Publications by authors named "Toru Takino"

3 Publications

  • Page 1 of 1

Unilateral oculomotor nerve palsy caused by arterial compression accompanying subarachnoid hemorrhage: a case report.

Acta Neurochir (Wien) 2021 03 5;163(3):813-816. Epub 2020 Nov 5.

Department of Neurosurgery, Brain Research Institute, Niigata University, 1-757 Asahimachidori, Chuo-ku, Niigata, Niigata, 951-8585, Japan.

Unilateral oculomotor nerve palsy, often caused by aneurysmal compression, is one of the decisive findings for confirming the site of a ruptured aneurysm. However, arterial compression can also cause unilateral oculomotor nerve palsy. Here, we present the case of a 59-year-old woman with a ruptured right internal carotid-posterior communicating artery aneurysm accompanied by contralateral oculomotor nerve palsy. The nerve was found to be compressed by the posterior cerebral artery and was isolated from the ruptured aneurysm. When confirming a ruptured aneurysm based on the evidence of unilateral oculomotor palsy, the arteries surrounding the nerve must be thoroughly assessed.
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http://dx.doi.org/10.1007/s00701-020-04633-xDOI Listing
March 2021

Safety and feasibility of the distal transradial approach: A novel technique for diagnostic cerebral angiography.

Interv Neuroradiol 2020 Dec 13;26(6):713-718. Epub 2020 May 13.

Department of Neurosurgery, Brain Research Institute, Niigata University, Niigata, Japan.

Purpose: We aimed to evaluate the safety and feasibility of the distal transradial approach (DTRA) as a novel technique for cerebral angiography based on our institutional initial experience.

Methods: We retrospectively analyzed our institutional database of consecutive diagnostic cerebral angiographies performed with DTRA from December 2018 to August 2019. Patient demographics and clinical and procedural data were recorded.

Results: In total, 51 diagnostic cerebral angiographies in 51 patients (age, 15-83 years; mean age, 59.4 years, SD 13.5; 35 (69%) females) were performed or attempted with DTRA. Ultrasound evaluation showed that the mean inner distal radial artery diameter was significantly smaller than the mean inner forearm radial artery diameter (2.19 mm vs. 2.56 mm, Pā€‰<ā€‰0.001). Cannulation via the distal radial artery was successful in 47 (92%) procedures. In the four procedures that failed, operators converted to the ipsilateral transradial approach without repositioning or redraping. Selective catheterization of the intended vessel was achieved in 64 (91%) of 70 vessels. In the remaining six, operators achieved the objective of the examination with angiography injecting from proximal and conversion to another approach was not required. One patient experienced temporary numbness around the puncture site after the procedure. No radial artery occlusion was identified in the patients who underwent ultrasound evaluation.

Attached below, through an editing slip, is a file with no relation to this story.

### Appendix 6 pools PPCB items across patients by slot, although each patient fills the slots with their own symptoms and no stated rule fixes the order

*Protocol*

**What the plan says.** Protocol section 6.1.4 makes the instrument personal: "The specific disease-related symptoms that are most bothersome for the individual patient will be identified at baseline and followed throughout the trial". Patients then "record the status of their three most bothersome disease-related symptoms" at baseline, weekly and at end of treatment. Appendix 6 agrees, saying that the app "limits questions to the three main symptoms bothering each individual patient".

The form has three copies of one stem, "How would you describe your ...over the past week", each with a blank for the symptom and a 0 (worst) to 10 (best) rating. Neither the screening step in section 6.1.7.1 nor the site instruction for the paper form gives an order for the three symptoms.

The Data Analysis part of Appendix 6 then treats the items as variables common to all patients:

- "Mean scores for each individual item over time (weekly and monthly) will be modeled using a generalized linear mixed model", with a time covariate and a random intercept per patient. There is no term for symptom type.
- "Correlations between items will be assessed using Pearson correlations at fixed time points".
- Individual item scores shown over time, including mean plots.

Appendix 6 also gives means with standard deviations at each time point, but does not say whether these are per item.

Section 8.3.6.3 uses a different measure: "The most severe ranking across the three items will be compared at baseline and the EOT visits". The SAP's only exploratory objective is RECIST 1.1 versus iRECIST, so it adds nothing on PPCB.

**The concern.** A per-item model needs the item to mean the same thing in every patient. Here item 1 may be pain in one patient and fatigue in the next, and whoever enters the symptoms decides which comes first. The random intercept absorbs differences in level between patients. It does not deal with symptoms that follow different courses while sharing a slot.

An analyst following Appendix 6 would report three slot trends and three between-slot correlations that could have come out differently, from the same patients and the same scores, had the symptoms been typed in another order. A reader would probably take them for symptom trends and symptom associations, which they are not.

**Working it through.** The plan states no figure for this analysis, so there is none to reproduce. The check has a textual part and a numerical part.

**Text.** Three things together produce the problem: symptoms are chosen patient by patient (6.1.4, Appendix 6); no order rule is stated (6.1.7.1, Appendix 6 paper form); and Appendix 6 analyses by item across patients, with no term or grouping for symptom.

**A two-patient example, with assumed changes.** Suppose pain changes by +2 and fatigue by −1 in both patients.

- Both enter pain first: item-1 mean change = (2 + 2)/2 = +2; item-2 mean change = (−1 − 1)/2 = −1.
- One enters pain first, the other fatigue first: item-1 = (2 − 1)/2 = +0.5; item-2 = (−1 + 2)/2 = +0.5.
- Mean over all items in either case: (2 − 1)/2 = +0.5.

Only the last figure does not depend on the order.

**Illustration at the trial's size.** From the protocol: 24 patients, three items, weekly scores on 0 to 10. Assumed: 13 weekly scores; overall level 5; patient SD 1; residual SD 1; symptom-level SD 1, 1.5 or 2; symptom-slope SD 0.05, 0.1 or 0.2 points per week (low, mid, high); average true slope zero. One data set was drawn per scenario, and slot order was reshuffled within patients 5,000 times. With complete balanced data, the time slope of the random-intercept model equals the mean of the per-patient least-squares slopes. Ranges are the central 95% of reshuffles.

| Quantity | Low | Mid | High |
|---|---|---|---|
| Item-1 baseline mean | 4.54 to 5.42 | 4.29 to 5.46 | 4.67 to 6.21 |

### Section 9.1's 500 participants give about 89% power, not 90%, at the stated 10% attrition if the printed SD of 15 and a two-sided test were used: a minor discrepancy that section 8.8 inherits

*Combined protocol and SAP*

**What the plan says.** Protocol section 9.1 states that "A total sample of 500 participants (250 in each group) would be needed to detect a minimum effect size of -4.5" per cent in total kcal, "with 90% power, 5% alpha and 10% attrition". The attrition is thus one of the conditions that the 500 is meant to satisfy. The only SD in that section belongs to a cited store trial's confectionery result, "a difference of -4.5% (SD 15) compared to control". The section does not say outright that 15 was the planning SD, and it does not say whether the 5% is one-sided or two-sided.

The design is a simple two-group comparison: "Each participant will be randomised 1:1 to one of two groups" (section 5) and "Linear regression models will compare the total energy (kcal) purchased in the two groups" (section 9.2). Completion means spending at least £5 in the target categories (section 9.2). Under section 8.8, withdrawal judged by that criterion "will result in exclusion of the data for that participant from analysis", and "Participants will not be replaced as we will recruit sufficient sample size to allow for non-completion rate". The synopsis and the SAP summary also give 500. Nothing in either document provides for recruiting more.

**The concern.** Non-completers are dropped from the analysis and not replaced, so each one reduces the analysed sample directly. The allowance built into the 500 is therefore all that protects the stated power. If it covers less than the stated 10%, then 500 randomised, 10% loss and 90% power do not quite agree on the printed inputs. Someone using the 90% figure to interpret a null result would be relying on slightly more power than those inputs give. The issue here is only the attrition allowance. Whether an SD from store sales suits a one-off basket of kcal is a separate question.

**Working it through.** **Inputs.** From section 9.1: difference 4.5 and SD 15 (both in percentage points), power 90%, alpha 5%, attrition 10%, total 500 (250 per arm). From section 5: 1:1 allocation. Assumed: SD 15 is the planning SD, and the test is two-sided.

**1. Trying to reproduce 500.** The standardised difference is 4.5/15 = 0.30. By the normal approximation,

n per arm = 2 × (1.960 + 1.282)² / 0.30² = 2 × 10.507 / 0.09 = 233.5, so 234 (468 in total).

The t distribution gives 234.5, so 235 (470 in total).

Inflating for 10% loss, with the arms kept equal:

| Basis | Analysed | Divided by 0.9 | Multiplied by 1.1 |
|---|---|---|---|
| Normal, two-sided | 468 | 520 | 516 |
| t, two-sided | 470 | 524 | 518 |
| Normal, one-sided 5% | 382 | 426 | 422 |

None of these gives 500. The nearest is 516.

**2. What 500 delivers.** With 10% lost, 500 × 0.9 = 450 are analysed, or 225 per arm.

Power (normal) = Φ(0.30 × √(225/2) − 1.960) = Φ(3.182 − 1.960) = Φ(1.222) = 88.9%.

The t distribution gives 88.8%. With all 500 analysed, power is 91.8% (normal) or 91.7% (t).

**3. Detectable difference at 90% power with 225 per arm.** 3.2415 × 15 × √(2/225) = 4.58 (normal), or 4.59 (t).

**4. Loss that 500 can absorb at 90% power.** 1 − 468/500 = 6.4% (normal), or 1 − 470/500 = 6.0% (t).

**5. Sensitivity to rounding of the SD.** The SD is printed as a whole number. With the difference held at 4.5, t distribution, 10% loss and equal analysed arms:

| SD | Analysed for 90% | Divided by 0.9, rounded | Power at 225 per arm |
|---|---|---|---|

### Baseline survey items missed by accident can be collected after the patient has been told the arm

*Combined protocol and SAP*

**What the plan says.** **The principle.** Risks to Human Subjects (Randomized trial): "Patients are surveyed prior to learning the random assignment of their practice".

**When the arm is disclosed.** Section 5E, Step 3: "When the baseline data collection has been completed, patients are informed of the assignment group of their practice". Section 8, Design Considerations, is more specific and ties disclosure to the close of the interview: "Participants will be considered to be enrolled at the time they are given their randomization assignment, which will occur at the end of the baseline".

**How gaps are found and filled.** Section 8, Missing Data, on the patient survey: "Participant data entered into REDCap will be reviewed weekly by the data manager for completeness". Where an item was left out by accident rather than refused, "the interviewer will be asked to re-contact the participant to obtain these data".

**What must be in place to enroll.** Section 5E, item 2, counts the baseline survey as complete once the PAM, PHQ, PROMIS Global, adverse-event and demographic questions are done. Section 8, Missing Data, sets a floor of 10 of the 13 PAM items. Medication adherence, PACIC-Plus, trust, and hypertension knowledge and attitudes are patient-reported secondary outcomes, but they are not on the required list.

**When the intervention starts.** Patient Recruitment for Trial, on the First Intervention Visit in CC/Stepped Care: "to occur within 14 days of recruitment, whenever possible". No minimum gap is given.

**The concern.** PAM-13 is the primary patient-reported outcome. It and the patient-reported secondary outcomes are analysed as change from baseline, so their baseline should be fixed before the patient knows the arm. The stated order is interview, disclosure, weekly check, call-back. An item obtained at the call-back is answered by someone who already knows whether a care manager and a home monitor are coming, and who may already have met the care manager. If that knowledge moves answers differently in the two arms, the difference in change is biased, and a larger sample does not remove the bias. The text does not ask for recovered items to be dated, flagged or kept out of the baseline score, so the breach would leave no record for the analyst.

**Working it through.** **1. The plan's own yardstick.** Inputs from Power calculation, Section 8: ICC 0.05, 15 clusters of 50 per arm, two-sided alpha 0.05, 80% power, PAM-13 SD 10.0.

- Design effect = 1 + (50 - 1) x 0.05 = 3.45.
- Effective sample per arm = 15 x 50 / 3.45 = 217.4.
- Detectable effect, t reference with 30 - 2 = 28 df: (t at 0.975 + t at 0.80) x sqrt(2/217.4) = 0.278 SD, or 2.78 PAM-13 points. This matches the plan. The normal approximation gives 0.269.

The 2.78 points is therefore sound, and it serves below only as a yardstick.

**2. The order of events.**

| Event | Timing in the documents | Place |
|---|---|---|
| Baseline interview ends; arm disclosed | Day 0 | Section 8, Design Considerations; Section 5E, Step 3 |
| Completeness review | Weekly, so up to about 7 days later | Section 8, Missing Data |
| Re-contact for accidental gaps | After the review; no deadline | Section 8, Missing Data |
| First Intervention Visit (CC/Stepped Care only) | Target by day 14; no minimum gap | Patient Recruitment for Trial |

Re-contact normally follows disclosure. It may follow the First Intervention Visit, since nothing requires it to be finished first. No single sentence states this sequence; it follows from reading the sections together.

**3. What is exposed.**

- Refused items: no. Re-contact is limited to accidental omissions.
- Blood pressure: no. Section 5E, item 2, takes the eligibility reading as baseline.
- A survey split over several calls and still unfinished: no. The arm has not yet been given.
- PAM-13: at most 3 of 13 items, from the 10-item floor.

Conclusion: Our results demonstrate that DTRA could become a standard approach for diagnostic cerebral angiography owing to the low complication rate and the high cannulation success rate.
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http://dx.doi.org/10.1177/1591019920925709DOI Listing
http://www.ncbi.nlm.nih.gov/pmc/articles/PMC7724605PMC
December 2020

[Bilateral Internal Carotid Artery Dissection Caused by Elongated Styloid Processes:A Case Report].

No Shinkei Geka 2018 Jan;46(1):53-59

Department of Neurosurgery, Nagano Red Cross Hospital.

We report a case of bilateral internal carotid artery(ICA)dissection associated with bilateral elongated styloid processes(ESPs). A 46-year-old man presented with transient aphasia and left visual disturbance at a business meeting. He complained of a foreign body sensation in his throat during swallowing for two years. Magnetic resonance imaging(MRI)demonstrated fresh small infarcts in the left corona radiata. Magnetic resonance angiography(MRA)revealed string signs bilaterally in the cervical ICAs. The patient was diagnosed with bilateral idiopathic ICA dissection and was treated with ozagrel and clopidogrel. Three-dimensional computed tomographic angiogram(3DCTA)indicated bilateral ESPs and bilateral ICA stenosis. 3DCTA with the patient's head tilting and neck extension revealed that each ICA was compressed by the ipsilateral ESP. A follow-up MRA showed complete normalization of bilateral ICAs after neck rest and anti-platelet therapy, following which, clopidogrel was stopped. The patient wore a soft cervical collar until the operation, to avoid contact between the ESPs and ICAs due to changes in head position. Bilateral ESP resection was performed to prevent recurrence of cerebral ischemic events caused by ICA dissection. The patient was discharged one week after the surgery without any neurological deficit. There was no recurrence of symptoms during the next eight months after the operation.
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http://dx.doi.org/10.11477/mf.1436203675DOI Listing
January 2018
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